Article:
This is important because NNSA has been severely criticized by the General Accounting Office for being unable to project costs accurately for major construction projects, part of the general assessment of GAO that NNSA lacks the capacity to manage major projects. GAO’s concerns are borne out when one considers the Waste Treatment Facility at Hanford, the Mixed Oxide Fuel fabrication plant at Savannah River, and the National Ignition Facility in Lawrence Livermore. At each of these projects, original cost projections were wildly low; at each of these projects Congress continues to pour as much as $500 million/year; and at each of these projects, work is behind schedule with no end in sight.
Last year Congress adopted the President’s budget request for a significant increase in funding—to $347 million dollars—to “accelerate construction” of the UPF. At the time, OREPA noted DOE Guidance on construction clearly warns against efforts to speed up construction projects. Commenting on two commonly used methods—crashing a project and compressing a schedule, DOE’s Guidance says efforts to speed projects up increase project risk, will likely lead to schedule delays and will result in overall higher costs for the project.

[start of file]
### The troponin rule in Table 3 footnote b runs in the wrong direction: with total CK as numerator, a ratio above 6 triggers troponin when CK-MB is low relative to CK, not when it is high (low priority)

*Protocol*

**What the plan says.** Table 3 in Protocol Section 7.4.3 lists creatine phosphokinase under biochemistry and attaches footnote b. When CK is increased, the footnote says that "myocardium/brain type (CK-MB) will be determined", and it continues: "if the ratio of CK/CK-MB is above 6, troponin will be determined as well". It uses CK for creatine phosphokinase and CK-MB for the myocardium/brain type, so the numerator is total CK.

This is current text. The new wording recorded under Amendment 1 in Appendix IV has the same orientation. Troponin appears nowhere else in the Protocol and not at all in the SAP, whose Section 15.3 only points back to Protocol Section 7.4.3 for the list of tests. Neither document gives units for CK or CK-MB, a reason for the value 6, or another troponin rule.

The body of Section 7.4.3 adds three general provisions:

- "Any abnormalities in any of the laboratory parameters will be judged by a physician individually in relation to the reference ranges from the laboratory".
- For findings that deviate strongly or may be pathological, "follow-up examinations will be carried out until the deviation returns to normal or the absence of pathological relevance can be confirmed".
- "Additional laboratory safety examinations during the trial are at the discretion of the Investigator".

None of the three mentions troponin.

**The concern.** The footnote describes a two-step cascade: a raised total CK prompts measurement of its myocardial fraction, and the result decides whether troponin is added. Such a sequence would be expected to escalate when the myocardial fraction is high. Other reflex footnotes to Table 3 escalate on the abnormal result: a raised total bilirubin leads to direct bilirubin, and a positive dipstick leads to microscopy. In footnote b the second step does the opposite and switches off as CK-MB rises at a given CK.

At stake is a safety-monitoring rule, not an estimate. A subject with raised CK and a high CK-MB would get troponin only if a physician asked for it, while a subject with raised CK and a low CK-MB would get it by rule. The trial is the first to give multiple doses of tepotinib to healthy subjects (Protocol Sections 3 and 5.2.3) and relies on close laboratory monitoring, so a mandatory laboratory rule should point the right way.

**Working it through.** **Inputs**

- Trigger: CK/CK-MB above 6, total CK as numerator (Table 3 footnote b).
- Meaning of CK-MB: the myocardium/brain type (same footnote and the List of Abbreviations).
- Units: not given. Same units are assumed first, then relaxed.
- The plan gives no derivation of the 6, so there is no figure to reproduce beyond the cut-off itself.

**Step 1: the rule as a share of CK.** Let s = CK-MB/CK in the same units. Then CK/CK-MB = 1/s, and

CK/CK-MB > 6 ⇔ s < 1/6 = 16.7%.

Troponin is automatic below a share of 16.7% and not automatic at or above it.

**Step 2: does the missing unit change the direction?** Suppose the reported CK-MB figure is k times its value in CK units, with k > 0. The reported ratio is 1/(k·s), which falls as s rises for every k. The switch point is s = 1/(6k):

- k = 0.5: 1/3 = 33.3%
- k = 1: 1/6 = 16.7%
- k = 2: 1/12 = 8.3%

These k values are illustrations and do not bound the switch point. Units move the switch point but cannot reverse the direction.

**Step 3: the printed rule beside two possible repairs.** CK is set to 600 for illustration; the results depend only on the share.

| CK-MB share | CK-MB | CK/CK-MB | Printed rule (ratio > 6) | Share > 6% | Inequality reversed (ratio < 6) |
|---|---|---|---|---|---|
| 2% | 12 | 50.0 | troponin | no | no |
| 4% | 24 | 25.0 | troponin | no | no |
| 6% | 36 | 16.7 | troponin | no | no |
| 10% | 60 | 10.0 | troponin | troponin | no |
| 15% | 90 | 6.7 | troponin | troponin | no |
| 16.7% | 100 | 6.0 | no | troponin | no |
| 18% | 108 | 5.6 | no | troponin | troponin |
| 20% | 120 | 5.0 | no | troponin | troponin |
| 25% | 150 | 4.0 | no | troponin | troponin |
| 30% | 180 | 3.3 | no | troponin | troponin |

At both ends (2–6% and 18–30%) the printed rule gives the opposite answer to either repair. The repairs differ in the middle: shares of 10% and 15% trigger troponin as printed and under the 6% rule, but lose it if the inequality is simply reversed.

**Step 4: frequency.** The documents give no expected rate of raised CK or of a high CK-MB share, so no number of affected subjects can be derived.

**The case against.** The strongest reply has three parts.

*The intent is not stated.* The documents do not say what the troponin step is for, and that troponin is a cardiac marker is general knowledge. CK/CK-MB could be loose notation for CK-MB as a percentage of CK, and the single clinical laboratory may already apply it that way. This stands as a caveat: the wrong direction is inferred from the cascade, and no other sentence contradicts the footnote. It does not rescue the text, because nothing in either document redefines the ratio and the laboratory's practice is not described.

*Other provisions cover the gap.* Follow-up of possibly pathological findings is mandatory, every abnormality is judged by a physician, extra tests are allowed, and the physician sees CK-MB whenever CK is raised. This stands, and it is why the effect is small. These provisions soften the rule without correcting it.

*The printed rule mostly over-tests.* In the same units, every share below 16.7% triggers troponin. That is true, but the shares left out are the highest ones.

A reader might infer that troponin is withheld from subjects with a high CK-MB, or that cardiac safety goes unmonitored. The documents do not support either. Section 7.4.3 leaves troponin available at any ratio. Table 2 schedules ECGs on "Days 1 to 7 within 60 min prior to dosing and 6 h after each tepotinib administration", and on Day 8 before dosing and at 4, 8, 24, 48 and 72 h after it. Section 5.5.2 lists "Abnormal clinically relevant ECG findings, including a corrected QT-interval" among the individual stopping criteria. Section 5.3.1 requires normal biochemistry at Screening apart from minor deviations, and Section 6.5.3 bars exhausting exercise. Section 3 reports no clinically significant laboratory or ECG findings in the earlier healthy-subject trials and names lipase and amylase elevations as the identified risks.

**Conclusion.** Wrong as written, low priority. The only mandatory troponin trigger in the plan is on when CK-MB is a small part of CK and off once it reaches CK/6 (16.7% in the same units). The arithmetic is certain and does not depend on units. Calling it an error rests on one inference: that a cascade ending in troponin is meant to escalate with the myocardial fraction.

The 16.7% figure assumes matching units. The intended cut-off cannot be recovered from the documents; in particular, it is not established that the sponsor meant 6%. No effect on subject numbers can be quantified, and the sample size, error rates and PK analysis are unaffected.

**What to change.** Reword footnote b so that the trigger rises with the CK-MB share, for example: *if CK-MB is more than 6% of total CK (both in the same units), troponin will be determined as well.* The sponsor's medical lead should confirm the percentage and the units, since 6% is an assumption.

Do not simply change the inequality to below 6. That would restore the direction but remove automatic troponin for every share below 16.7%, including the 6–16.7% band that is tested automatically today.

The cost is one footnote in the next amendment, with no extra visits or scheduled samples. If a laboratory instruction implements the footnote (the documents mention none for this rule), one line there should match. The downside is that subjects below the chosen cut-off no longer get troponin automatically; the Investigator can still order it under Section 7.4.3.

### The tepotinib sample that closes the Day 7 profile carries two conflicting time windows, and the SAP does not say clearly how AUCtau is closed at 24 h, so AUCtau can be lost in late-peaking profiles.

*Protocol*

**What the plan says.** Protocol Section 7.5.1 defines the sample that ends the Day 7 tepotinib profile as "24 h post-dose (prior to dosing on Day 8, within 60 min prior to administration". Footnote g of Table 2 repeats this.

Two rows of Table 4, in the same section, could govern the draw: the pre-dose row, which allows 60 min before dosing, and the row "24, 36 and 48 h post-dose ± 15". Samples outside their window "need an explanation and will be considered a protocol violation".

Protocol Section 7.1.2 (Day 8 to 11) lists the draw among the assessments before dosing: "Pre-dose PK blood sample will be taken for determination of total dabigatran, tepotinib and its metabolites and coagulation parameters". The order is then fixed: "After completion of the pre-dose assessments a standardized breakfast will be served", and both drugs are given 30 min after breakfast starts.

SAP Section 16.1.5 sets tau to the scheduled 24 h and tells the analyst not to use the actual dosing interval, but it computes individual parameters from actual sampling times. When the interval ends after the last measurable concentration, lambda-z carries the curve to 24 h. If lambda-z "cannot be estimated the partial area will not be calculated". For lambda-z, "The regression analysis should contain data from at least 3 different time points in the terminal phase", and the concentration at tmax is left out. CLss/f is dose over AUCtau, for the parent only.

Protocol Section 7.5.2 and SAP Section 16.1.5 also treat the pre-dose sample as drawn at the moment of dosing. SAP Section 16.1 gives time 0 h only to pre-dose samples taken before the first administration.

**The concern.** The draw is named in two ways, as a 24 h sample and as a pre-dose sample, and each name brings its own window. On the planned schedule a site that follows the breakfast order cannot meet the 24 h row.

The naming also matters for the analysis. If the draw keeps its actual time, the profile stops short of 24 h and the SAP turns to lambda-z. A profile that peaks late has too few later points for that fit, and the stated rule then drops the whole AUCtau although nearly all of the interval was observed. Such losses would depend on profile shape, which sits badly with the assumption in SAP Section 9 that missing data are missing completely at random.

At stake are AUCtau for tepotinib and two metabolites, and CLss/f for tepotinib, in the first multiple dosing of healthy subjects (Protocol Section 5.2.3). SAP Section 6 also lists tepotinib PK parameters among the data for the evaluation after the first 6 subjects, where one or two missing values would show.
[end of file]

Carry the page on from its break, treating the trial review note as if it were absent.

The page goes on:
So far, DOE’s Guidance is dead-on. NNSA has conducted an “after action” review to determine how the space/fit problem came about, but it does not address the push to accelerate the project. Instead, it identifies seven management issues that led to the problem.
This year, the NNSA is expected to ask Congress to give it a raise; early budget drafts are rumored to push UPF funding up to half a billion dollars a year for the next five years.
Given the dramatic setback the UPF design team suffered, combined with the changeover in management at Y12, and the fact that NNSA has yet to demonstrate a willingness to identify responsible parties in the space/fit fiasco or to hold any management accountable for the problem, funding increases for the UPF are both premature and imprudent.
Congress should, before pouring any more money down the UPF drain, require accountability. It is unconscionable that an agency not be held accountable for wasting half a billion dollars; Congress should hold hearings to determine where responsibility lies. (In September 2012, after a $15 million security breach at Y12, personnel were reassigned or fired, contractors were demoted then relieved, and both the House and Senate held hearings.)
Congress also should, since NNSA won’t, take a hard look at the serious security issues being raised about the above-ground UPF design. Funding from Congress should incentivize careful planning and deliberate, conservative project design rather than pushing the job forward faster than management can handle.
In short, Congress should rein in the NNSA by putting the brakes on UPF funding until management issues and design issues are sorted out.